People Hate United Airlines, But They REALLY Hate Spirit

Our DealNews Air Travel Survey showed readers love to fly Southwest, but rarely let past experience impact ticket purchasing decisions.
man in airport

From the hassle of getting through security to the shrinking size of seats, airline travel isn't a lot of fun. And according to the results of our DealNews Air Travel Survey, more than 1,200 of our readers agree.

Decreasing legroom topped the list of airline annoyances, followed by carriers piling on fees for everything from baggage to bottled water. What's more, a lot of fliers — especially frequent ones — really hate certain airlines, yet continue to fly them. Yikes.

Read on to learn what those abhorred airlines are, and check out the other results from our air travel survey.

No One Likes Spirit Airlines

We asked readers to rank the worst domestic airlines, and budget carrier Spirit led the pack with 29% of votes. The second-worst airline, United, wasn't far behind at 24%. In fact, only a statistically negligible six respondents named Spirit as their favorite.

In a ranking of the worst domestic airlines, Spirit led the pack. Only a statistically negligible six respondents named Spirit as their favorite.

Twenty-one percent of our respondents cited a lack of legroom and 17% cited fees as their biggest travel annoyances. How does this apply to Spirit? At 28" for economy seats, Spirit (and Frontier) offer the smallest seat pitch of any domestic carriers. (That's the difference from seat back to seat back.) For comparison, United has a seat pitch of 31" for economy seats.

Of course, you can upgrade to roomier seats — and that's the other half of why so many people dislike Spirit. Opting for a Big Front seat (36" pitch) costs you an extra $12 to $175 each way. (Fees vary depending on trip length.) You also pay for carry-on bags. Depending on travel date, the cost for a carry-on from Los Angeles to New York City starts at around $30 each way if booked with your ticket — but it's $65 at the gate if your "personal item" is a little too big and counts as a carry-on.

Ticket price was by far the most popular motivator for purchasing airfare in our survey, with 23% of respondents saying it was a factor. (More on this below.) It's telling then that 41% of the readers who listed Spirit as their most-hated airline wouldn't travel with that carrier even if its tickets were the lowest price. In comparison, only 26% of readers who listed United as the worst airline wouldn't fly it for a bargain.

Southwest Airlines Is a Fan Favorite

Southwest was our readers' favorite airline, leading other carriers by 19%. Though it's a no-frills airline, it fulfills our readers two biggest requirements, boasting a seat pitch of at least 31" on every plane and no fees for baggage (up to two bags), flight changes, or flight cancellations. JetBlue — offering a 32" seat pitch and a fairly standard $25 checked bag fee — snagged the second place spot, followed by Delta, Alaska, and Virgin America, respectively.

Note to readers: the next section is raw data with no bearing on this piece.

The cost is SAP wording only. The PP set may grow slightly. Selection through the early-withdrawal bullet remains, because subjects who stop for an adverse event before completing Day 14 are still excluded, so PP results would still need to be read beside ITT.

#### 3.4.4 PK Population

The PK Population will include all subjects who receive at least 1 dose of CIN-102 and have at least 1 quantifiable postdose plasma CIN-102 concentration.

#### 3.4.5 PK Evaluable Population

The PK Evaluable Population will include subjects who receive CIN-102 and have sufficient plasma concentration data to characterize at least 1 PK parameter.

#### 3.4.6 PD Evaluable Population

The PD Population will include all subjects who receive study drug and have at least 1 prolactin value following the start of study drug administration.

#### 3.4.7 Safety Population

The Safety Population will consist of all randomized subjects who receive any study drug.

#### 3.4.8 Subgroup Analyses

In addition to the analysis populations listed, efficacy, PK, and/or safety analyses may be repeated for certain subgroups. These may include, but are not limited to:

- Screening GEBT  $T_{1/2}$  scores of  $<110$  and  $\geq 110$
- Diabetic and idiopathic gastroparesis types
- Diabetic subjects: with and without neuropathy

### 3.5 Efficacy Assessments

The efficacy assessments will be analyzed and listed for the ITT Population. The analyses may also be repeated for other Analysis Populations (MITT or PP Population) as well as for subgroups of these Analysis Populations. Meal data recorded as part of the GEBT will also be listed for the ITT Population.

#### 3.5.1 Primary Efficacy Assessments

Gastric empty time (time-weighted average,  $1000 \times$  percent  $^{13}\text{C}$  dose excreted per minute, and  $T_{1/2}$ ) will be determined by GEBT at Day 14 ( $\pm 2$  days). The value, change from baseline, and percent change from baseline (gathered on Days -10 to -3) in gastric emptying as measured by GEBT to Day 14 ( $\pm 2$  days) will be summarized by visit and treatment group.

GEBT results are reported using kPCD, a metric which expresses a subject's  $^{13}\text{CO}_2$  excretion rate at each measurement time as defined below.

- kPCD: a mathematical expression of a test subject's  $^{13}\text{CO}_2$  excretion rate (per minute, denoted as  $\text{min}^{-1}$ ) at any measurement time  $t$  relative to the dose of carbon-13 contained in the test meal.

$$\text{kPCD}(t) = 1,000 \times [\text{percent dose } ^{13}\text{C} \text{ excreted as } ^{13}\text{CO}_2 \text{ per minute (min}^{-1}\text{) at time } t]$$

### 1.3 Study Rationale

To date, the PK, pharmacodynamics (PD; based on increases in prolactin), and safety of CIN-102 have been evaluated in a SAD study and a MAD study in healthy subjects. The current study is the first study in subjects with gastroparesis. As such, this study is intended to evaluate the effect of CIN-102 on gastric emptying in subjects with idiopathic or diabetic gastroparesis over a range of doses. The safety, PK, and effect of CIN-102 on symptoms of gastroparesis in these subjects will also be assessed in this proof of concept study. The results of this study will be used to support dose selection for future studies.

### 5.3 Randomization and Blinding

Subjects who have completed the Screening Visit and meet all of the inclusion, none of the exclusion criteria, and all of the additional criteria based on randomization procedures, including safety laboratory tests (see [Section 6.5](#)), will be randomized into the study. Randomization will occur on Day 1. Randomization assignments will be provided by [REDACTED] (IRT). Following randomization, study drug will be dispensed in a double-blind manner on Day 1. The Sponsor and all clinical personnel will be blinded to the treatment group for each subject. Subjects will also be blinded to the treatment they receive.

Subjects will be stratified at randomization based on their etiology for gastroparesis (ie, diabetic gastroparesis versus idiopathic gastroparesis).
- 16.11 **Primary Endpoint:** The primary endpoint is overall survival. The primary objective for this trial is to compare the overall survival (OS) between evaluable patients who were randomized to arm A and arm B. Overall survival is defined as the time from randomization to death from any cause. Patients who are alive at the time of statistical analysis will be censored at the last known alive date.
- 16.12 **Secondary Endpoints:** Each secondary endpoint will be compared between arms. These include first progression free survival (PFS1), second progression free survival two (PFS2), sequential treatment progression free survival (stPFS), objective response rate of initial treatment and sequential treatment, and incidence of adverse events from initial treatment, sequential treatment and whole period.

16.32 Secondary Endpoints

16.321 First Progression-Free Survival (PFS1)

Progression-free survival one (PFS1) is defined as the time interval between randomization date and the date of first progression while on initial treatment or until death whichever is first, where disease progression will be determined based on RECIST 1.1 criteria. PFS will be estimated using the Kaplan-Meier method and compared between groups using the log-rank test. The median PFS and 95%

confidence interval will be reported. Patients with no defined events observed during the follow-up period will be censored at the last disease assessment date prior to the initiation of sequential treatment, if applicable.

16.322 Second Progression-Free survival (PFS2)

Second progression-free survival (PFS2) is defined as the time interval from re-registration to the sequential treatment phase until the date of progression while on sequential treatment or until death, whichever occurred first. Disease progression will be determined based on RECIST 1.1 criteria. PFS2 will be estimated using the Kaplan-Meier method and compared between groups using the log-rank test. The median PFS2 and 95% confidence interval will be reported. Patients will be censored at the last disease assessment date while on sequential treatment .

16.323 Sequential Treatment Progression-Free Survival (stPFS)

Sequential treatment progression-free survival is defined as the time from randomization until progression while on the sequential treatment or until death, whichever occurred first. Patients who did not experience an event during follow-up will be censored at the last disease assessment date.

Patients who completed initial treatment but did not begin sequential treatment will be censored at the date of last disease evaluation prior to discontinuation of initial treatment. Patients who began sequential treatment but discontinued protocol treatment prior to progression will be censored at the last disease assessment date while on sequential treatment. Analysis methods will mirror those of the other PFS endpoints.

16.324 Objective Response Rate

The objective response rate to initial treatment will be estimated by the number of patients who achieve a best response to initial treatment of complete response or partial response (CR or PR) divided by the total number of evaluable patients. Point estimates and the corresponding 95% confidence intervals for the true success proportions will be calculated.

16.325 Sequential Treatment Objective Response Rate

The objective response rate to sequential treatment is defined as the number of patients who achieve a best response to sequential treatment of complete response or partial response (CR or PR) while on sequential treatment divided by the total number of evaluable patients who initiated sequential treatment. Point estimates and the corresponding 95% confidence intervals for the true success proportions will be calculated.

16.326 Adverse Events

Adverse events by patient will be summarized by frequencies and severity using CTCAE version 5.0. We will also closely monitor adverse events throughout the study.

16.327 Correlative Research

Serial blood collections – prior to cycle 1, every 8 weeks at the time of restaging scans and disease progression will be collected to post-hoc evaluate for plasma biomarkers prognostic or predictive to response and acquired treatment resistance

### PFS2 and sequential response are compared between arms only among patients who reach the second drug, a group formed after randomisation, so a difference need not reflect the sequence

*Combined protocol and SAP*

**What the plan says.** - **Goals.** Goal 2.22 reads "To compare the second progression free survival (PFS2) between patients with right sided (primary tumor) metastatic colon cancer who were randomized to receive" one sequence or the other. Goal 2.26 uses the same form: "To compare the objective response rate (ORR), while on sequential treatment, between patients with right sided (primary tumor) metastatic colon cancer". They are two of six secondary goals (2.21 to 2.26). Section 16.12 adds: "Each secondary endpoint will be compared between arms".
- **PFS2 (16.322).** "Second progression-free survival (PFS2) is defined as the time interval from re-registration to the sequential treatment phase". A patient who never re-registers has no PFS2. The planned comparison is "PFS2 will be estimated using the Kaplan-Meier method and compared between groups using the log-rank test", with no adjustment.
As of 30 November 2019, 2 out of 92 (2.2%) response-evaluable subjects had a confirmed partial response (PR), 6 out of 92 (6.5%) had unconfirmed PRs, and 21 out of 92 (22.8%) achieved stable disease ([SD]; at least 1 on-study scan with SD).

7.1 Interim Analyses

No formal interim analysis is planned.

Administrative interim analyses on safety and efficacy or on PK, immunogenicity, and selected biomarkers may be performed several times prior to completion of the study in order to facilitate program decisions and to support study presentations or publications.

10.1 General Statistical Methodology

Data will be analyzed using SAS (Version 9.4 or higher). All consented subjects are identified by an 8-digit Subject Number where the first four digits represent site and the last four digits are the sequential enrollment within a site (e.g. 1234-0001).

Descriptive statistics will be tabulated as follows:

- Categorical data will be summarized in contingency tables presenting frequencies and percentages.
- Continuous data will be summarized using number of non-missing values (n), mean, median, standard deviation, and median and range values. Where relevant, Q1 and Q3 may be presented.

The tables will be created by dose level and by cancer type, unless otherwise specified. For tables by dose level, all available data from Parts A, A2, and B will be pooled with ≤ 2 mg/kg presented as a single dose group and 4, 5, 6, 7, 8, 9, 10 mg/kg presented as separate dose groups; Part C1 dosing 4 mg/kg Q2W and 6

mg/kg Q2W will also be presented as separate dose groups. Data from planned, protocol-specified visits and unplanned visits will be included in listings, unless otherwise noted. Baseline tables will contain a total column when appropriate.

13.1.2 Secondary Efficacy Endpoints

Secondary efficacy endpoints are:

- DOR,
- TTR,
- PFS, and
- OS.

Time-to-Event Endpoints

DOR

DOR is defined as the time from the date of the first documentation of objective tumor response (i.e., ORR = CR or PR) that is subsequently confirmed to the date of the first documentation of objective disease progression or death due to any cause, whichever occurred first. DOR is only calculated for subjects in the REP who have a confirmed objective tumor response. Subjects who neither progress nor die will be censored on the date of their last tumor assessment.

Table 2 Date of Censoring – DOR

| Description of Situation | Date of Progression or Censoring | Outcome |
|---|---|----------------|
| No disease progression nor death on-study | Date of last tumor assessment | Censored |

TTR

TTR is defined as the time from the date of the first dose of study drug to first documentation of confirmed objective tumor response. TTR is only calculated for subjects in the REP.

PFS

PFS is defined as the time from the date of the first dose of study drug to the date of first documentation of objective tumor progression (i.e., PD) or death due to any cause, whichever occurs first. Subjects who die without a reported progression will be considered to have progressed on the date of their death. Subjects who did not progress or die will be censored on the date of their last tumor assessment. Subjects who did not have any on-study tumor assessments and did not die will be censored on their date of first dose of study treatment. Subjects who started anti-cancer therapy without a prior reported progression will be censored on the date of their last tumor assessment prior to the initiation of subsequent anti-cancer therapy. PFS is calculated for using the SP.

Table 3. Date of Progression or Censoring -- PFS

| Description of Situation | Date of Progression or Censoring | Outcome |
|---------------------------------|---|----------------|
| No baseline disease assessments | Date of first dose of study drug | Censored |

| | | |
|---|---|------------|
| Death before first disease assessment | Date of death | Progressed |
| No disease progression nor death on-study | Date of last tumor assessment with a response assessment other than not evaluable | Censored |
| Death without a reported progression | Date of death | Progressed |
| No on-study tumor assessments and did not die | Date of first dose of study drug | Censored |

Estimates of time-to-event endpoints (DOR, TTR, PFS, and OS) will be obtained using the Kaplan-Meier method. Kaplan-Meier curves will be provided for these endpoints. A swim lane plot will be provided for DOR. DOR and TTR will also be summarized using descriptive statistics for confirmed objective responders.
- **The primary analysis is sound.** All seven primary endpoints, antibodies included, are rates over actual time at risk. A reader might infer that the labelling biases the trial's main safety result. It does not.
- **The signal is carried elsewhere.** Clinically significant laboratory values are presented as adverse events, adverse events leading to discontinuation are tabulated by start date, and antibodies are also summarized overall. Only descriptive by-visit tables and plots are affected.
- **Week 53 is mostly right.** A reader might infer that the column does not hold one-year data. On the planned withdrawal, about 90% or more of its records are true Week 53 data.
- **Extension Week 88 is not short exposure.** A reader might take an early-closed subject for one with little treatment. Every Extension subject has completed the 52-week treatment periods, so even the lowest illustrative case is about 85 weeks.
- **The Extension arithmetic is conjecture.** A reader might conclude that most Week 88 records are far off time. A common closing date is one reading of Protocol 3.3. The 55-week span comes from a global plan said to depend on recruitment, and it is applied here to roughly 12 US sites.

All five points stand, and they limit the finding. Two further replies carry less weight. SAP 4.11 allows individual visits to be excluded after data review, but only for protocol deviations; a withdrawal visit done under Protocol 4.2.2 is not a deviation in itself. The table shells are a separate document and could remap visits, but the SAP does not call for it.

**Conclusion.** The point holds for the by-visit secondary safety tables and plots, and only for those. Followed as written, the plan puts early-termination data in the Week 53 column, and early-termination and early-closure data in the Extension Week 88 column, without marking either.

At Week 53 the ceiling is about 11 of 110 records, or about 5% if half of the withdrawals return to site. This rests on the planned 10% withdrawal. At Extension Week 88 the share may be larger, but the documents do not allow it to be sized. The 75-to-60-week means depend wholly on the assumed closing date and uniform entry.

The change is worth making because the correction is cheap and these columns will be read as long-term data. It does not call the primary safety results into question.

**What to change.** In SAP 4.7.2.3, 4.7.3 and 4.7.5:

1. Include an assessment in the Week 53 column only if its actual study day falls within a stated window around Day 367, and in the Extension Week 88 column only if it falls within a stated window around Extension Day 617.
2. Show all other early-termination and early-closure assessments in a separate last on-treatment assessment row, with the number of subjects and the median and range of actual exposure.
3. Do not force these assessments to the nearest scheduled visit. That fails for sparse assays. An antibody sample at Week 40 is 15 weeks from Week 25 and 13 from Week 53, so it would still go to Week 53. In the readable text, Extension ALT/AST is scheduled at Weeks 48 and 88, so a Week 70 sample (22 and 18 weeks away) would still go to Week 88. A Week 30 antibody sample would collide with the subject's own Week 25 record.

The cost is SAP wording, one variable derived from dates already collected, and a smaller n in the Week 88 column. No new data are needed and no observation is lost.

SEE ALSO: Yikes! American Airlines Is Reducing Legroom Again

Ticket Price Means Everything

Having a favorable opinion of an airline is important, but only 16% of respondents said their past experiences with an airline impacted their ticket purchasing decisions. Instead, price is everything. Again: A full 23% of respondents prioritize ticket price, and 14% consider the cost of checked baggage as well. Even convenience doesn't beat out price! Just 17% said they prioritized direct flights, and 14% considered flight time as part of their purchasing decisions.

Direct flights certainly have their advantages: You spend less time in the air, don't risk missing a connection, and it's a lot harder for an airline to lose your luggage in transit. However, when we asked our readers whether they would pay more for a direct flight, 47% told us, "it depends."

When asked whether they would pay more for airfare on a carrier that awarded frequent flier points, 40% of respondents said they would rather go for the cheapest option

Once again, it comes down to price. Thirty-nine percent of readers said they'd pay between $50 and $99 extra for a direct flight, but 20% would only pick the direct flight for less than $50 extra.

Even those in frequent flier programs value price above all. When asked whether they would pay more for airfare on a carrier that awarded frequent flier points, 40% of respondents said they would rather go for the cheapest option. Another 15% would pay less than $20.

Experienced Travelers Have Worse Travel Experiences

Our survey found that people who were members of TSA PreCheck or had travel rewards credit cards typically reported worse travel experiences. Of our respondents with PreCheck, 47% said they've missed a flight and 64% have missed a connection. Compare that to fliers without PreCheck — only 32% said they've missed a flight and 49% have missed a connection.

That difference is notable, but the numbers are similar for those with travel rewards cards: 41% with a card said they've missed a flight and 59% have missed a connection. Only 32% without a card have missed a flight, and 50% have missed a connection.

SEE ALSO: I Flew to London on a Budget Airline for $380 — Here's What I Learned

Knowing how many have missed flights, it's no surprise that travelers with PreCheck or travel rewards cards are much more likely to complain to the airline. Sixty-seven percent of travelers with PreCheck have complained to an airline, while 65% of travelers with rewards cards have complained. (Compare that to 54% without Precheck, and 47% without a travel card.)